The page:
When initially developed, video games might only be found in nickel arcades, at home on an Atari 2600 console or at work on a 5.25-inch floppy disk popped into a Commodore 64. They were created and loved by the same people who enjoyed comic books or debated the finer points of “Star Trek” or could write — and read — thousands of lines of programming code.
Today, these games are simply everywhere. You can play online, on a hand-held device or from your iPhone. Video games have become so common place in today’s society one could hardly even call them “games” – they have become integral applications that enhance our lives.
Beginning this fall, the University of Texas at Arlington, Department of Art and Art History will incorporate game theory and game design into its Digital Media Track. The goal, says department chair Robert Hower, will be to equip students to push the boundaries of gaming.
“We want students to be able to create commercial and non-commercial products,” Hower said. “More importantly, we want them to receive a concentrated education in gaming and design. The question becomes how do we prepare students to use technology and be innovative throughout their careers.”
Hower’s plan pushes gaming courses far beyond simply learning how to use 3-D rendering software or troubleshoot code. The program will allow students to learn and incorporate those technical skills into their work while spending an equal amount of time on concept, story, artistic design and general sensory experience of a virtual world. This program, Hower said, would give graduating students exposure to a variety of job options in the digital medium.
“Graduates of the UTA Digital Media Track could expect to branch out in many technical media areas, including the game industry,” said Lecturer Jim Galis, a gaming executive specialist and an 11-year veteran of the gaming industry. “This could range from a skilled member of a game development team, to a creative contributor for a web or media outlet or even as an entrepreneur creating game applications with ideas that evolved during course work. The Digital Media Track will give exposure to multiple disciplines within a team-driven atmosphere, which are skills and traits that are attractive to many industries today.”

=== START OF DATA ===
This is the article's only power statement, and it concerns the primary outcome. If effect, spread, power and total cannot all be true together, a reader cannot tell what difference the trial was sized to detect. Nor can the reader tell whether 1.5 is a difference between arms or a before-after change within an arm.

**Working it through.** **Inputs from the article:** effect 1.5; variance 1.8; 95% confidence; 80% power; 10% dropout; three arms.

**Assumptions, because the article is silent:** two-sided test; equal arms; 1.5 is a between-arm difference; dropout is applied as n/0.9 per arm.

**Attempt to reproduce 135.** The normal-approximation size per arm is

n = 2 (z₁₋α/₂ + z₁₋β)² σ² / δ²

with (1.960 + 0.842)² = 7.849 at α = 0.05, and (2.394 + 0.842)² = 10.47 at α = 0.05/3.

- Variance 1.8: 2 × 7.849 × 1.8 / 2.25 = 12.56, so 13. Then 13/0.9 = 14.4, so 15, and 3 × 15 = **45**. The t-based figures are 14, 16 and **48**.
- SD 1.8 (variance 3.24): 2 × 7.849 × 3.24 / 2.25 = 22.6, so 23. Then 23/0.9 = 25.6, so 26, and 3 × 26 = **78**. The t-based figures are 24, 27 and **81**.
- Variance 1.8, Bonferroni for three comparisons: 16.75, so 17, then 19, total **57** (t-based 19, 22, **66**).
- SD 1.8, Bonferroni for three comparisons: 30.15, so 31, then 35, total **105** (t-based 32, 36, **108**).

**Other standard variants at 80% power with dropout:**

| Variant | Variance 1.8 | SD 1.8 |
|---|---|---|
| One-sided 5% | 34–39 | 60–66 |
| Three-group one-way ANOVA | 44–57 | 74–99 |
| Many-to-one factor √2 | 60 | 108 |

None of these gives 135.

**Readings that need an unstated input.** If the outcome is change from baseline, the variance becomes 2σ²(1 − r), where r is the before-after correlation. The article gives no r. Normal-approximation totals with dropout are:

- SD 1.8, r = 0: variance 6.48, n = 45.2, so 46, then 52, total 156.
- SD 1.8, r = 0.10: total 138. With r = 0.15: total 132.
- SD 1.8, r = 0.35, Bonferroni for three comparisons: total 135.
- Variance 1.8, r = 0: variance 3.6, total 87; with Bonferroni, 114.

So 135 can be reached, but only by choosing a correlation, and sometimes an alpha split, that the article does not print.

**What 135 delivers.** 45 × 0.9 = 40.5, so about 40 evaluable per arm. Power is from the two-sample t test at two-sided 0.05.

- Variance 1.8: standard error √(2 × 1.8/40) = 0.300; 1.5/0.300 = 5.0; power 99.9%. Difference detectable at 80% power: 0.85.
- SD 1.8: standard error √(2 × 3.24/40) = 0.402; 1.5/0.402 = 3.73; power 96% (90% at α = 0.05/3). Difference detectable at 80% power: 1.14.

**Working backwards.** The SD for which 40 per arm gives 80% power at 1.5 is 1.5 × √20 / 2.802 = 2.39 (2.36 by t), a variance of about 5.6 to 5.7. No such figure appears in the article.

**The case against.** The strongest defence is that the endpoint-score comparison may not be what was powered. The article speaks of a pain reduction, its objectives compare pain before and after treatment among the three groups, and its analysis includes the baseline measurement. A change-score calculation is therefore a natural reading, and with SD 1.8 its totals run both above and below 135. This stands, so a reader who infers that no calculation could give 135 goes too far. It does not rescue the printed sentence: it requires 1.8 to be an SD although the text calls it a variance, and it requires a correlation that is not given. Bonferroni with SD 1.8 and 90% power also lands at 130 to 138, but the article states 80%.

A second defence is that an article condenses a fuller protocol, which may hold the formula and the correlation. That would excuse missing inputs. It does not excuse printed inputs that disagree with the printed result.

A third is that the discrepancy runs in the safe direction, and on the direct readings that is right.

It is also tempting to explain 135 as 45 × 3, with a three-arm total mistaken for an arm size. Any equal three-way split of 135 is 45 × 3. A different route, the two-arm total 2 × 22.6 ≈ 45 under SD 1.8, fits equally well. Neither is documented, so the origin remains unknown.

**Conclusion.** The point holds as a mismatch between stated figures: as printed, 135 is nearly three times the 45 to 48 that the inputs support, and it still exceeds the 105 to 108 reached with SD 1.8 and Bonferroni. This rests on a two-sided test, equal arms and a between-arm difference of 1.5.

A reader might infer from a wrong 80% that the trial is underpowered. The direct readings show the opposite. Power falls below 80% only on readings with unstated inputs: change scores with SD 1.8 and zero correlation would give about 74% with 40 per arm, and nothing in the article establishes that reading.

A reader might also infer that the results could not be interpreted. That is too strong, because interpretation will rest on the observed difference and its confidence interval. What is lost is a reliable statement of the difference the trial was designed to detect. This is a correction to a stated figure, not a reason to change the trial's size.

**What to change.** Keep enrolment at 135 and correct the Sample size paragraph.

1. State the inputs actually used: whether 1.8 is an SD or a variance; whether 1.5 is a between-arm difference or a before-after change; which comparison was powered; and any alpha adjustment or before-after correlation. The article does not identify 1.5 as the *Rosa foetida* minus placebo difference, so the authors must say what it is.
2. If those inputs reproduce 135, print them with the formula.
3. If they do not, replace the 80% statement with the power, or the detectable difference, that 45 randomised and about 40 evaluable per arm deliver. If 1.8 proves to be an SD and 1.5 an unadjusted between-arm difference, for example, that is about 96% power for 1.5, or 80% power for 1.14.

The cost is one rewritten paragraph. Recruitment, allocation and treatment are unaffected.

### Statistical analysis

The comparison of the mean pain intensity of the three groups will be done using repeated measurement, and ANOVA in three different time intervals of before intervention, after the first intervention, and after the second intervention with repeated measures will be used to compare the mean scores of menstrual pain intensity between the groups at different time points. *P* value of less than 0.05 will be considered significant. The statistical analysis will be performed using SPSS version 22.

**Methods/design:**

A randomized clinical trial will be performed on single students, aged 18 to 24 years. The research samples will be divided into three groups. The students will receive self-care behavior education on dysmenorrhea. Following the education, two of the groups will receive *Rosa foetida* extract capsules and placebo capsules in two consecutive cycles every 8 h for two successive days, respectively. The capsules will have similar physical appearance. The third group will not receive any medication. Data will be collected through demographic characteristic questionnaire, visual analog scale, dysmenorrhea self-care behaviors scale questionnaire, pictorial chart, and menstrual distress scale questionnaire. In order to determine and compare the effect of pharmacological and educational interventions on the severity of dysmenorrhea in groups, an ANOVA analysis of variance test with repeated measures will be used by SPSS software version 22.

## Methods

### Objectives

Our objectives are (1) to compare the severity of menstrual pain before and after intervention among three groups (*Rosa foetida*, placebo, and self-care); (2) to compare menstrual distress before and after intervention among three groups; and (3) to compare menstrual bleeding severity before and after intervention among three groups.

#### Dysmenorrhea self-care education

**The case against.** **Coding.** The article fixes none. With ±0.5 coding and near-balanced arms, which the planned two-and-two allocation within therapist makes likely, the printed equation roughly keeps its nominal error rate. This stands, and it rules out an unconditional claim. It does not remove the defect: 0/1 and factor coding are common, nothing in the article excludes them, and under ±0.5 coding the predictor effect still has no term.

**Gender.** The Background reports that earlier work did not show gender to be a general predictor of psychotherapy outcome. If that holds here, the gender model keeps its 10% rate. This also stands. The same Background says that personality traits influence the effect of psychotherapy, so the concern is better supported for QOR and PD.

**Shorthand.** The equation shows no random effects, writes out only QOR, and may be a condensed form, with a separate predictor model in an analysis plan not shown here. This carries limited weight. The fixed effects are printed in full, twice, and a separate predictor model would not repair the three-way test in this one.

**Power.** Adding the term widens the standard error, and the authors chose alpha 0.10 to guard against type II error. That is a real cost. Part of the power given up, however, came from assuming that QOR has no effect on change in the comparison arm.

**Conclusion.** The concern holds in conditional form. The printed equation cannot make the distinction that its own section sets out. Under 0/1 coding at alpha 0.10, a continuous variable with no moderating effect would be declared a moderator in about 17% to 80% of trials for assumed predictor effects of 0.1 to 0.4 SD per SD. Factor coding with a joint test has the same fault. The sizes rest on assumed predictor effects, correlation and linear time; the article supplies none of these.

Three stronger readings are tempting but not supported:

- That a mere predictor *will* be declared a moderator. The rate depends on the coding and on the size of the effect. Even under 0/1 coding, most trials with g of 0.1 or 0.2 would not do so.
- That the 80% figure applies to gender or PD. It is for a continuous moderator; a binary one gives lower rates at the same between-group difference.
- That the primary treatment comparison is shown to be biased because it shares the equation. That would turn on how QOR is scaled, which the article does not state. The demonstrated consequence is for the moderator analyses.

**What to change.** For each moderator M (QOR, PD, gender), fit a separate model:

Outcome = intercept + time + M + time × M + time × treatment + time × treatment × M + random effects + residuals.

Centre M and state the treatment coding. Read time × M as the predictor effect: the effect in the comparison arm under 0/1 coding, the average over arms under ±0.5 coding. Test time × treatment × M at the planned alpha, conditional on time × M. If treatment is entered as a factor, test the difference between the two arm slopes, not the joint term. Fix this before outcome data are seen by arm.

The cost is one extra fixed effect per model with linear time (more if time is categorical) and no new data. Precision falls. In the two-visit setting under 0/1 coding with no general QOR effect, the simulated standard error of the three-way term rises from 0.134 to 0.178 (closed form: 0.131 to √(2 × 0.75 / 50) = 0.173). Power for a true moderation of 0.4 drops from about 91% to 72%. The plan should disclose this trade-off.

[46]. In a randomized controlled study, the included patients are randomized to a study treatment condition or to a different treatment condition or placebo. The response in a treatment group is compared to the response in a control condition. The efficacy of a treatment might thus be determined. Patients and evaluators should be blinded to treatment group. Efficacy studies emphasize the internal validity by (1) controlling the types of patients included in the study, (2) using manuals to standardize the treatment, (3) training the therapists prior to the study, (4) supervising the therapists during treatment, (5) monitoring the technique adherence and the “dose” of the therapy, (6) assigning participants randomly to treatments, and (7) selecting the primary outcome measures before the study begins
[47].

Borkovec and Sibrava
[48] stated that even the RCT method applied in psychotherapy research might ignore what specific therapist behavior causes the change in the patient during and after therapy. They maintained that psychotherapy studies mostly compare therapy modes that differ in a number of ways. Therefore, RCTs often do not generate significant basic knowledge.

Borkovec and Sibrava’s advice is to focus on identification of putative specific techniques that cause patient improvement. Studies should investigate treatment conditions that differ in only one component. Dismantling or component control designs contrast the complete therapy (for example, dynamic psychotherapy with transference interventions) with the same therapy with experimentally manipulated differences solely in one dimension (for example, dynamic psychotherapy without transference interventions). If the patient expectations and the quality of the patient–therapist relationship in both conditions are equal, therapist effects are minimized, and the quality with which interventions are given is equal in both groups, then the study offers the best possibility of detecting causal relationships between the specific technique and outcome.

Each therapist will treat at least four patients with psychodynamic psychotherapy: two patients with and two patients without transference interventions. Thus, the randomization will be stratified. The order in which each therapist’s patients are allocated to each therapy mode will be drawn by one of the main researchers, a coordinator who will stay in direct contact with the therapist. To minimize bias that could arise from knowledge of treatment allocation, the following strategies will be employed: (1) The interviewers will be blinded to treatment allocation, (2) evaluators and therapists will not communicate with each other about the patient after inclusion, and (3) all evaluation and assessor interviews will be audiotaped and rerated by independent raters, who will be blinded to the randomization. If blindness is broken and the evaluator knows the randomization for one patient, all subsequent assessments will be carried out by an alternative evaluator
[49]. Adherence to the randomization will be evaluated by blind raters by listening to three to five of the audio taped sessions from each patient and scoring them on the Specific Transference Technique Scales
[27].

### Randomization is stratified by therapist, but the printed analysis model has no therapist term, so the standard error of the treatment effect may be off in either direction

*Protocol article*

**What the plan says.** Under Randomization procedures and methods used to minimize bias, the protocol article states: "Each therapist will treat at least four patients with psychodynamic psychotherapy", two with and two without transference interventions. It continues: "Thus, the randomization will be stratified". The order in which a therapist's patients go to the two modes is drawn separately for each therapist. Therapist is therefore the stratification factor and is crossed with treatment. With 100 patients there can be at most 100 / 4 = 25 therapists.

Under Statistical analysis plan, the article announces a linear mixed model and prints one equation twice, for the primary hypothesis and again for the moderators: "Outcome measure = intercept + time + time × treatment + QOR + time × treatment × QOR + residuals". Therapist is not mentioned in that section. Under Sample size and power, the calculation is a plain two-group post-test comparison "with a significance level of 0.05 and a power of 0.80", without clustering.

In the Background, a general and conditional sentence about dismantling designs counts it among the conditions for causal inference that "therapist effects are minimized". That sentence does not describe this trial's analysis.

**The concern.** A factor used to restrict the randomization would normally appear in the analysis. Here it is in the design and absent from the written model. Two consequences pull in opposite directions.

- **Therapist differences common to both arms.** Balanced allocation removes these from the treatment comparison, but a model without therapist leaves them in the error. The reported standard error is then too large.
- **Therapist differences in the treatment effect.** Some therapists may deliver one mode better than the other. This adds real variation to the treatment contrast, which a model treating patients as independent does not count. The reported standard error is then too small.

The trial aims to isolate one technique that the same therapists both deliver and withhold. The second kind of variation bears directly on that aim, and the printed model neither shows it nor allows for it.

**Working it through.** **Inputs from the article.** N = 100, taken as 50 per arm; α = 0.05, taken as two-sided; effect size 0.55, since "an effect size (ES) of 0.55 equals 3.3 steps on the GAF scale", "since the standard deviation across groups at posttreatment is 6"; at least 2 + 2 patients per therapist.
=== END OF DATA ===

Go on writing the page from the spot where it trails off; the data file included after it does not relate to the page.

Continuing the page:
Of course, UT Arlington isn’t the first school in the area to establish a gaming-specific degree. The University of Texas at Dallas has a program that focuses on research and theory; Southern Methodist University’s advanced degree prepares students for careers as game developers. Galis said the UT Arlington program will “provide something in between, offering a combination of theory, applications and interdisciplinary communication with a results oriented approach.”
For Hower, the program won’t focus on producing the next in a long-suffering series of first-person shooter games. He envisions application in a variety of ways that would allow users to possibly learn a new skill, cope with a tragedy or expand their knowledge.
“One example might be to create a virtual world for burn victims, create something that might ease their suffering,” Hower said. “Another example would be immersive environmental help material for a solider returning home.”
Galis, who served as executive producer at Paradigm Entertainment, has seen the industry expand exponentially over the past decade.
“Video games have moved beyond the normal entertainment area, and are prominent in health, simulation, training and education and will continue to expand as technology advances,” he said. “The video game business is evolving as well, and has gone from a one man dev team for a simple arcade game in the ‘70s to today’s mega-studios and mega-budget game productions, but is returning to its ‘garage’ roots. The industry has gone full circle, and aspiring individuals can have successful home based businesses with the introduction of iPhone/iPad games and apps, free gaming on social networks and Indie games on Xbox Live Arcade. This evolution provides graduates with entrepreneurial opportunities that didn’t exist five years ago.”
Classes for the digital discipline are slated to begin in the fall. Hower mentioned that the department will attract 40 or so undergraduates and three to five master’s candidates to the program. He has also enlisted the university’s Office of Innovation to work with the department on expanding the scope of the program to include an entrepreneurship course for students in the Fine Arts.
Galis said he and his fellow instructors would be able to offer decades of experience in a variety of areas to create well-rounded individuals.
“The hope,” he said, “is that the Digital Media Track will provide a good tool set that is applicable within this broad range of emerging technology. … The opportunities are unlimited.”
To learn more about this program, log on to the department’s website or call the main office at (817) 272-2891.